The Price of Captain O'Grady's Life

June 16, 1995|By RICHARD REEVES

NEW YORK — New York. -- In some ways the most interesting reaction to the wonderful rescue of Capt. Scott O'Grady from Bosnian Serb-held territory was a short letter in the New York Times from a man named Robert Baldridge in Lawrence, Long Island.

Mr. Baldridge recounted the World War II rescue exploits of his father, Col. Malcolm Baldridge, in that same dangerous part of the world. Working out of Sofia, Bulgaria, Colonel Baldridge was part of a unit assigned to rescuing members of Allied bombing crews shot down while attacking the Axis-controlled oil fields of Ploesti, Romania. His key weapon was a suitcase full of $50 gold pieces -- the U.S. government paid locals who led them to surviving airmen.

It sure beat fighting their way into territory still occupied by German troops in 1944. What's money for? If you've got it, use it. Flaunt it!

How much do you think it cost to rescue Captain O'Grady? Begin calculating with the research and development cost of the amazing little PRC-112 radio the Department of Defense buys from Motorola, which can do its work undetected in 300 milliseconds. How much do you think it costs to move aircraft carriers into the Mediterranean and to use 40 planes and helicopters to save one American?

Hundreds of millions of dollars, I would guess, after talking to people at the Pentagon and Motorola. The meter began ticking with the kind of basic electronic research the Pentagon has been financing at universities and military research outposts for decades -- an endeavor mocked by many politicians and despised by many taxpayers. So, was it worth it? You decide, taxpayers.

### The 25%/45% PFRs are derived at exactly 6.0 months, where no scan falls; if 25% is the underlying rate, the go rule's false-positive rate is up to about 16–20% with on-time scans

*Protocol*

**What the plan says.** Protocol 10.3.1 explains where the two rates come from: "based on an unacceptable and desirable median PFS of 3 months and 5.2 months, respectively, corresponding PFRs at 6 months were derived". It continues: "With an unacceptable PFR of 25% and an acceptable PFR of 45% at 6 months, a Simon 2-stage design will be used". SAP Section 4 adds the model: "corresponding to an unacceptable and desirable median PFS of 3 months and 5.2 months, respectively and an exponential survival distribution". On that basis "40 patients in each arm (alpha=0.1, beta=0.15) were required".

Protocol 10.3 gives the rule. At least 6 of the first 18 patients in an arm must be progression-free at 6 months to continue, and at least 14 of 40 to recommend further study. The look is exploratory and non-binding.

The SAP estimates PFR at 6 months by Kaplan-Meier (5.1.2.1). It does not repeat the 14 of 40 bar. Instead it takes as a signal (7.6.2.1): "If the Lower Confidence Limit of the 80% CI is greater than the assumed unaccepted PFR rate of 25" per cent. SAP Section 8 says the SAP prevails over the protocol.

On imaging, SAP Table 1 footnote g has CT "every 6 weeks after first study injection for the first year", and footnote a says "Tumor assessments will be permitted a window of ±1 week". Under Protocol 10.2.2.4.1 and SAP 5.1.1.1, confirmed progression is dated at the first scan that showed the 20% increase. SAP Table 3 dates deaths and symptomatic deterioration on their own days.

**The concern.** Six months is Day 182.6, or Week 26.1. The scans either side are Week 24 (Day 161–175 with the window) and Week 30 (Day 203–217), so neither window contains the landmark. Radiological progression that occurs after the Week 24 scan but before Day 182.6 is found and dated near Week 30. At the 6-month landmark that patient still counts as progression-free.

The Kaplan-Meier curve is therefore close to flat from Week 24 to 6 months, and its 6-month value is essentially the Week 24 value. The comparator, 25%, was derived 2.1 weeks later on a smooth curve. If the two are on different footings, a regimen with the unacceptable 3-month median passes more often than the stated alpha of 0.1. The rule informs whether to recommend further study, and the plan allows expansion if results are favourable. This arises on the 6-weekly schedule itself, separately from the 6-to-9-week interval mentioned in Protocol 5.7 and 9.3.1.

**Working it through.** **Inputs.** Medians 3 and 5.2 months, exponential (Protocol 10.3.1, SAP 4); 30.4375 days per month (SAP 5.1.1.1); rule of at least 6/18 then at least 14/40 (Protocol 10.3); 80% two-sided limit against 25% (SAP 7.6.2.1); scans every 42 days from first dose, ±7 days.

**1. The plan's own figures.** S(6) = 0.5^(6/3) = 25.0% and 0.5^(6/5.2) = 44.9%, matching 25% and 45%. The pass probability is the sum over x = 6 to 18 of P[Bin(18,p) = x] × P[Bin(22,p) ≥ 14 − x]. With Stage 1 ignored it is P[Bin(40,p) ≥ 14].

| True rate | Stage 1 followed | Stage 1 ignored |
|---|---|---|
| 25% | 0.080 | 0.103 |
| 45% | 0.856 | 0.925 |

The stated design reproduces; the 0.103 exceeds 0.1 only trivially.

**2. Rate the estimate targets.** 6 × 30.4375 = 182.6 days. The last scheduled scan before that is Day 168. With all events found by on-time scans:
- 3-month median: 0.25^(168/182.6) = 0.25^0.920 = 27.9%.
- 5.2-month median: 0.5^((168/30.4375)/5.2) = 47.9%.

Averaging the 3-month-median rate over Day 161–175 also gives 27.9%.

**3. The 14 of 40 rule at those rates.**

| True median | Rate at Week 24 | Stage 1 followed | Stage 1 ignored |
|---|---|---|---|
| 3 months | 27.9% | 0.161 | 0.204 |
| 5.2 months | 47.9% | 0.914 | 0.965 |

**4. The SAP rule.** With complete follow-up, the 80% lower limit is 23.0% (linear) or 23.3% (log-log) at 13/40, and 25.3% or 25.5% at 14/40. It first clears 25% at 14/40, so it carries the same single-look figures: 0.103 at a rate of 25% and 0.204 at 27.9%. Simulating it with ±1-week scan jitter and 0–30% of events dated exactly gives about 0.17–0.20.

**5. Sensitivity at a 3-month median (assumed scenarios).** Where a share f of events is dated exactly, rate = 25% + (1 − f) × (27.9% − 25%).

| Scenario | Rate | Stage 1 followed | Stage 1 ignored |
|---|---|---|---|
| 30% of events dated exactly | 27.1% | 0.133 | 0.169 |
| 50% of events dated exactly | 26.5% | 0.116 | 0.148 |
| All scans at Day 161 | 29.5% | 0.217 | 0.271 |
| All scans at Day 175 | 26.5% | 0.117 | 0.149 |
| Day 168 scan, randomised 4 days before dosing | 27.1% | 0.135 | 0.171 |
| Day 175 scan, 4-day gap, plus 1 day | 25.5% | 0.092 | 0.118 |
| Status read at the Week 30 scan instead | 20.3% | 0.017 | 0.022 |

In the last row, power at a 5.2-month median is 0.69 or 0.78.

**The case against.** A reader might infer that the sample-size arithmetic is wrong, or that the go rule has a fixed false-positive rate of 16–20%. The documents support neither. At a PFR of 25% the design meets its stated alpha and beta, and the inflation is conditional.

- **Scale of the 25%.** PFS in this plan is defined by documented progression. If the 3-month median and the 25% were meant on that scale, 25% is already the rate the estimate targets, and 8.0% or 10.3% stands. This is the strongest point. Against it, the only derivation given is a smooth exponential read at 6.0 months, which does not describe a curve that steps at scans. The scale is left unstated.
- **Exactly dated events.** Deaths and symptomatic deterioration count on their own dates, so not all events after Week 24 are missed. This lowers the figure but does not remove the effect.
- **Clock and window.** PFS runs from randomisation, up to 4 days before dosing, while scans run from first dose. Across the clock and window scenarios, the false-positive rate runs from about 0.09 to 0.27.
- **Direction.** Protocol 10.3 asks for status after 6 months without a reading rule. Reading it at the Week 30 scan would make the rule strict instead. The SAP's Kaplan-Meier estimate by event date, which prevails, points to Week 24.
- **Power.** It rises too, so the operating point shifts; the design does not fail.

Rescuing airmen (bureaucrats in uniform) is one of the things the federal government does in a rich country -- though the high costs of ''search and rescue'' training and missions have often been criticized, particularly when the attempts fail.

Another expensive business is to try to buy up nuclear weapons and bomb-grade uranium in Russia and the rest of the old Soviet Union. That costs $12 billion. Worth it? You decide.

The federal budget is the bill for national priorities. Behind almost every line in the budget is a national priority or political necessity -- though such things are not always labeled as what they really are.

Medical research and national highway construction were both ''hidden'' in anti-communist Pentagon budgets. Foreign aid, for instance, is regularly the item most criticized and most misunderstood by taxpayers -- and by many politicians, too. Whatever neo-isolationist congresspersons tell their constituents, the post-Cold War United States has become an unbelievably cheap rich country when it comes to sharing our wealth.

Being more precise: American foreign aid has had two purposes over the last 30 years or so: (1) helping us kill communism, and (2) preserving Israel.

Now that communism has killed itself, our foreign aid is close to nothing more than subsidizing Israel to the tune of $5,000 or so per capita, and paying Egypt almost that much not to invade Israel. Not a bad deal, I'd say -- I wish we had a few more like it -- but each of us has to decide for ourselves.

Welfare and such? How much of that do you think is actually a payoff to buy domestic peace at home? Some aid for minorities, for instance, goes back to World War II, when Negro leaders, particularly labor leader A. Philip Randolph, threatened to go into the streets if their people did not get a share of jobs in defense work. Was that worth the money? Franklin Roosevelt thought it was.

Rich countries try to buy their way out of trouble, just like rich people do. Always have, always will. Usually it works. This time it did, and I'll bet most Americans thought it was worth it to get back Scott O'Grady rather than see him chained to an ammunition dump or in a jumpy videotape condemning the big '' government that was trying to rescue him -- and did.

9- Richard Reeves is a syndicated columnist.

Baltimore Sun Articles
|
|
|
Please note the green-lined linked article text has been applied commercially without any involvement from our newsroom editors, reporters or any other editorial staff.